Louisiana Governor, John Bel Edwards (D) signed legislation banning abortions on babies 15 weeks and older (pending the outcome of a legal challenge in Mississippi).

SB 181 would create criminal penalties for anyone performing an abortion after 15 weeks.  The sentence for violation is up to ten years in prison, and a fine between $10,000-$100,000.  The law does exempt the woman seeking abortion from punishment.

Louisiana Gov. John Bel Edwards, a Democrat, signed legislation today banning abortions on babies 15 weeks or older, pending the outcome of a legal challenge.

The law, SB 181, would sentence any abortionist who commits an abortion beyond that date to a prison sentence of up to ten years and a fine between $10,000 and $100,000, though it expressly exempts the woman seeking the abortion from punishment.

abortionMississippi tried to enact the same type of bill in March, but was put on hold due to the state’s only abortion clinic.

Milkovich’s bill is deemed more restrictive than previous ones due to the criminal penalties that it would impose on clinics.  Those who testified in favour of the bill during hearings was Dr. Wayne Gravois, who is a family practitioner from Zachary.

Gravois said, “They can yawn, smile, grimace (at 15 weeks).  It’s a baby.”

Meanwhile, Lift Louisiana has decided to enact their own media campaign on Wednesday which states that Louisiana abortion laws prevent women from receiving safe, timely medical care.  The ad campaign is running on Facebook and Twitter, radio spots, print and digital billboards in Lafayette and Shreveport.  Digital ads are running in the Shreveport Times and The Daily Advertiser.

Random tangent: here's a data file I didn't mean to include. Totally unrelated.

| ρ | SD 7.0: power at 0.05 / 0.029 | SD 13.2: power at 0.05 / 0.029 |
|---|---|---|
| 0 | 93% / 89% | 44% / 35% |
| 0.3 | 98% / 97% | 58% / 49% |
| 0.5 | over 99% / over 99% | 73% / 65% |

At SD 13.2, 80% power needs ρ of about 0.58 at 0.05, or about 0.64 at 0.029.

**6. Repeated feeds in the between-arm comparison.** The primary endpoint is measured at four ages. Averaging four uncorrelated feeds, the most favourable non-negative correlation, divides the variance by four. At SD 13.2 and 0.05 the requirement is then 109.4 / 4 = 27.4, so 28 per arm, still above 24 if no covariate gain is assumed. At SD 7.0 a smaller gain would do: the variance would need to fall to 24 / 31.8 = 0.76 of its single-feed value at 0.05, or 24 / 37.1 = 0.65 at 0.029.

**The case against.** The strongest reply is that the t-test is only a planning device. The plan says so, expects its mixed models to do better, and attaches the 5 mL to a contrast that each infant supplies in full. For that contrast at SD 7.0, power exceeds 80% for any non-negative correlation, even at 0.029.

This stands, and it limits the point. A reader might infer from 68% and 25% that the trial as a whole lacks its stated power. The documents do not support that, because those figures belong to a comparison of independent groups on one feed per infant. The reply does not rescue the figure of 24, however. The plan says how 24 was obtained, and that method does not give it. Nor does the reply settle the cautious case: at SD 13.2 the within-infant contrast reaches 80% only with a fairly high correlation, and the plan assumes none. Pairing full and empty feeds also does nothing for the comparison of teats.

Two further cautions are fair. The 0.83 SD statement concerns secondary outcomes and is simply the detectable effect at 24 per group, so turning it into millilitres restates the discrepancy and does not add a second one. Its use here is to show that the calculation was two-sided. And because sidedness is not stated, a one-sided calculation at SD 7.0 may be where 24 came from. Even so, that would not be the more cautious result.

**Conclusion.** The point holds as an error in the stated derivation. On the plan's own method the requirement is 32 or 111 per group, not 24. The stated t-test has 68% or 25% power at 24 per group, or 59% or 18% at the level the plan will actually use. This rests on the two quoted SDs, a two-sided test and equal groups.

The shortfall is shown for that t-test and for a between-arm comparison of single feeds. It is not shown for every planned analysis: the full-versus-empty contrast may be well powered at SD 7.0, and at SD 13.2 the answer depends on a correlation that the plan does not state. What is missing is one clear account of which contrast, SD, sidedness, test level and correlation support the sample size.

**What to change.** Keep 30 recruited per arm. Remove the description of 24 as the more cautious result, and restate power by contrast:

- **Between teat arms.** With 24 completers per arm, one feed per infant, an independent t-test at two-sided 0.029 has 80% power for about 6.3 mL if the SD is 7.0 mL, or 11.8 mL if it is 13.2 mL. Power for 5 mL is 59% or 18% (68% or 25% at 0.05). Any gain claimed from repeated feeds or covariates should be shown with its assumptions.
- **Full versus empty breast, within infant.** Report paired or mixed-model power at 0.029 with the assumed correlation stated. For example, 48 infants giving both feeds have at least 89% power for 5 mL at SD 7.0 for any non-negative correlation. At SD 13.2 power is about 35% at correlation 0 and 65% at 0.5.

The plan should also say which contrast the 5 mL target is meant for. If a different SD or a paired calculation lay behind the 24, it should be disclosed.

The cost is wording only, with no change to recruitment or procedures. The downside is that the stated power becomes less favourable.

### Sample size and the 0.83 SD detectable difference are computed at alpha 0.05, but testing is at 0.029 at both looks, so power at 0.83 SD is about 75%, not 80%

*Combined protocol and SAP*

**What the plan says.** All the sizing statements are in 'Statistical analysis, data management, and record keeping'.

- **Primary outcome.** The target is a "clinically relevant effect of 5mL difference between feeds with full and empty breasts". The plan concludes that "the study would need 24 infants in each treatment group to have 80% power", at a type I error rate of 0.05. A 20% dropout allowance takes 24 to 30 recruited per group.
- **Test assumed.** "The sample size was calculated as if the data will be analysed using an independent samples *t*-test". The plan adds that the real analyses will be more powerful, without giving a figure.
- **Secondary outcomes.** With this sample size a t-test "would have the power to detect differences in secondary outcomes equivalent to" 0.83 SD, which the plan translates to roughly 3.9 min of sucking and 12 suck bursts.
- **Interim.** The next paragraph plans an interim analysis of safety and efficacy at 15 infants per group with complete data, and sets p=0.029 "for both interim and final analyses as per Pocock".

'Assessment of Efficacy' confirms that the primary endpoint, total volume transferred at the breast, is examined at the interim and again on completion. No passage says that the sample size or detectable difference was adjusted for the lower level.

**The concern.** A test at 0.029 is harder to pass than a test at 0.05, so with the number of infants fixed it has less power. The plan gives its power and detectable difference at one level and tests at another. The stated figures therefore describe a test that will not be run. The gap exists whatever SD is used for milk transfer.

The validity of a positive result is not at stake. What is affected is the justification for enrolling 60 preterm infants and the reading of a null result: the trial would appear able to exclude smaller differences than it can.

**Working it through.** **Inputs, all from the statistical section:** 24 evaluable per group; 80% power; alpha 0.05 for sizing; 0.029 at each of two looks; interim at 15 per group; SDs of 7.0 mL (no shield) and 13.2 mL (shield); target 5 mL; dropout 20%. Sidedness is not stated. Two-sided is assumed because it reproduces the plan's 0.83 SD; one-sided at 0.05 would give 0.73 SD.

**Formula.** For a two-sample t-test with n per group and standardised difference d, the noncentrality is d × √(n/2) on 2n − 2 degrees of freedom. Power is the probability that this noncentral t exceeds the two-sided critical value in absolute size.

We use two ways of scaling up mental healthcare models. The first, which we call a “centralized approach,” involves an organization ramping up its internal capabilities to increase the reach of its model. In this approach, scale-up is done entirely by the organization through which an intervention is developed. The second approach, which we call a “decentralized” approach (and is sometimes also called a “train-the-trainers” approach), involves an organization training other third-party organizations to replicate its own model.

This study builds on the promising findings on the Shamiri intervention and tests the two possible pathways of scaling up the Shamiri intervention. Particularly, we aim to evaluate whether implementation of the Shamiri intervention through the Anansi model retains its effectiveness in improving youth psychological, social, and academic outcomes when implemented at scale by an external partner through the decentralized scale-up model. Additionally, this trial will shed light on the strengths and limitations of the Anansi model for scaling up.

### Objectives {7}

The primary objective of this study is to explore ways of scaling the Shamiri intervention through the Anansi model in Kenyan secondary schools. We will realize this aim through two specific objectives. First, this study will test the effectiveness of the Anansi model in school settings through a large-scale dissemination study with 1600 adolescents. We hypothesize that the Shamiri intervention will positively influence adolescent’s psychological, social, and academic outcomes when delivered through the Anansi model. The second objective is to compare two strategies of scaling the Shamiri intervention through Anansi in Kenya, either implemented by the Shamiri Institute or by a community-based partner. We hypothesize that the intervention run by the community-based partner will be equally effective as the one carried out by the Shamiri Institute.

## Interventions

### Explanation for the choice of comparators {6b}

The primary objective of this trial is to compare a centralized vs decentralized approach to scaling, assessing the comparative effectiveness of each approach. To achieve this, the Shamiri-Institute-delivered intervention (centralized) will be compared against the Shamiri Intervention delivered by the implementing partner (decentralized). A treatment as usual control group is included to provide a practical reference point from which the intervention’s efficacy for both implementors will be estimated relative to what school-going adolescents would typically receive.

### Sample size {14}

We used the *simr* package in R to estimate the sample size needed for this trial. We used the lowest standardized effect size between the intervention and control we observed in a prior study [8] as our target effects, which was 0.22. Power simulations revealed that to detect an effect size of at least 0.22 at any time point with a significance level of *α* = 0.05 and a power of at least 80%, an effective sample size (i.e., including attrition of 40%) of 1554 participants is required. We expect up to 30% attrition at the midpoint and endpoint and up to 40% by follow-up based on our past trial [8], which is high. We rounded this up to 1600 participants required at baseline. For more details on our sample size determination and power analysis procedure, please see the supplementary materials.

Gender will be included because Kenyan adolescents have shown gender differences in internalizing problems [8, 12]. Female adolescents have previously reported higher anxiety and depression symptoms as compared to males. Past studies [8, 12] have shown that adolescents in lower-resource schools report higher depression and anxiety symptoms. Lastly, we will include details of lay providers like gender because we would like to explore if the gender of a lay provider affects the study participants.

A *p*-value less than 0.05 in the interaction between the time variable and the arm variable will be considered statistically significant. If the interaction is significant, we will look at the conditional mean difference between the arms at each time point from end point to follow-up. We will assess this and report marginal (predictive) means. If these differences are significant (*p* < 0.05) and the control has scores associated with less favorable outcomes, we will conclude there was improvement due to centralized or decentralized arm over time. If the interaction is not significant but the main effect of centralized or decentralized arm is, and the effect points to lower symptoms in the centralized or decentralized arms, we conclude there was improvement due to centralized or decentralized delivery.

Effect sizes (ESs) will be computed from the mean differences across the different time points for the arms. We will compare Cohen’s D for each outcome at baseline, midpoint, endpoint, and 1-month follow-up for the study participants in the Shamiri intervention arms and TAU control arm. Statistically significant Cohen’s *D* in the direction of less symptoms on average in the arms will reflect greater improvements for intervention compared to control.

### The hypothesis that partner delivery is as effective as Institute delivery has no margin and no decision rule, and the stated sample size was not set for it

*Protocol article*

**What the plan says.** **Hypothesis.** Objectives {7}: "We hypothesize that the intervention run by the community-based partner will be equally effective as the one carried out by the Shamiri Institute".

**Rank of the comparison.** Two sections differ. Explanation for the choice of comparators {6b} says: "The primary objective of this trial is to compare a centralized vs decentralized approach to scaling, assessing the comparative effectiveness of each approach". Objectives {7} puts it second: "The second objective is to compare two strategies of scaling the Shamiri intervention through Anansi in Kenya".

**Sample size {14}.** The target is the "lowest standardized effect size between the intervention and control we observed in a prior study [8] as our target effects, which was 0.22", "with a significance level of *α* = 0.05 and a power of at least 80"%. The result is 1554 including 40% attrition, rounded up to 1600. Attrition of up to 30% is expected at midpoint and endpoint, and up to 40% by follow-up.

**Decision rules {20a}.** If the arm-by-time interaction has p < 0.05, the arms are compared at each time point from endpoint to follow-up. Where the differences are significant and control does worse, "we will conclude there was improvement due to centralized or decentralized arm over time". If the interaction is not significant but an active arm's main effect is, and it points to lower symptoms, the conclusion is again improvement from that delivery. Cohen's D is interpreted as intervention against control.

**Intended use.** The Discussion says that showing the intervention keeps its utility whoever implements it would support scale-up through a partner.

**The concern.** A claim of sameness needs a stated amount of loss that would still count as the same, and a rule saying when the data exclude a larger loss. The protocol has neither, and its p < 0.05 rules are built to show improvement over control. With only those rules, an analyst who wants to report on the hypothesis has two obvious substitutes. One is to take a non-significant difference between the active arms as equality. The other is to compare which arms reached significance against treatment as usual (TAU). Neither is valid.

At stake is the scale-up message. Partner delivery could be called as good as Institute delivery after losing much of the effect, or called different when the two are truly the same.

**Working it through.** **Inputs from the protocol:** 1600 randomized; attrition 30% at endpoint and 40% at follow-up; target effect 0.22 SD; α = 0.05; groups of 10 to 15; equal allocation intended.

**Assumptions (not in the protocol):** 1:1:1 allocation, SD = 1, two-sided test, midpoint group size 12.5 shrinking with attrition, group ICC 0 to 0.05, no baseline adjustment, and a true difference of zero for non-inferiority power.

If the Louisiana bill is passed, the only other state with more restrictive access to abortions will be Iowa which bans abortions after the first six weeks of pregnancy.

The law itself does not contain exception for babies of rape victims, but allows exceptions for abortions necessary to save the woman’s life from physical danger.

Bill SB 181 will not take effect until/unless federal courts uphold Mississippi’s 15 week band enacted in March.

Currently, 17 states ban abortions after 20 weeks at which time medical evidence suggests that babies can feel pain.  The exception to this is Iowa, who based their abortion ban on the time in which a heartbeat is detected which has stronger legal protection for the unborn.  The Iowa law is set to be in effect on July 1, however both Planned Parenthood and ACLU are currently challenging it.


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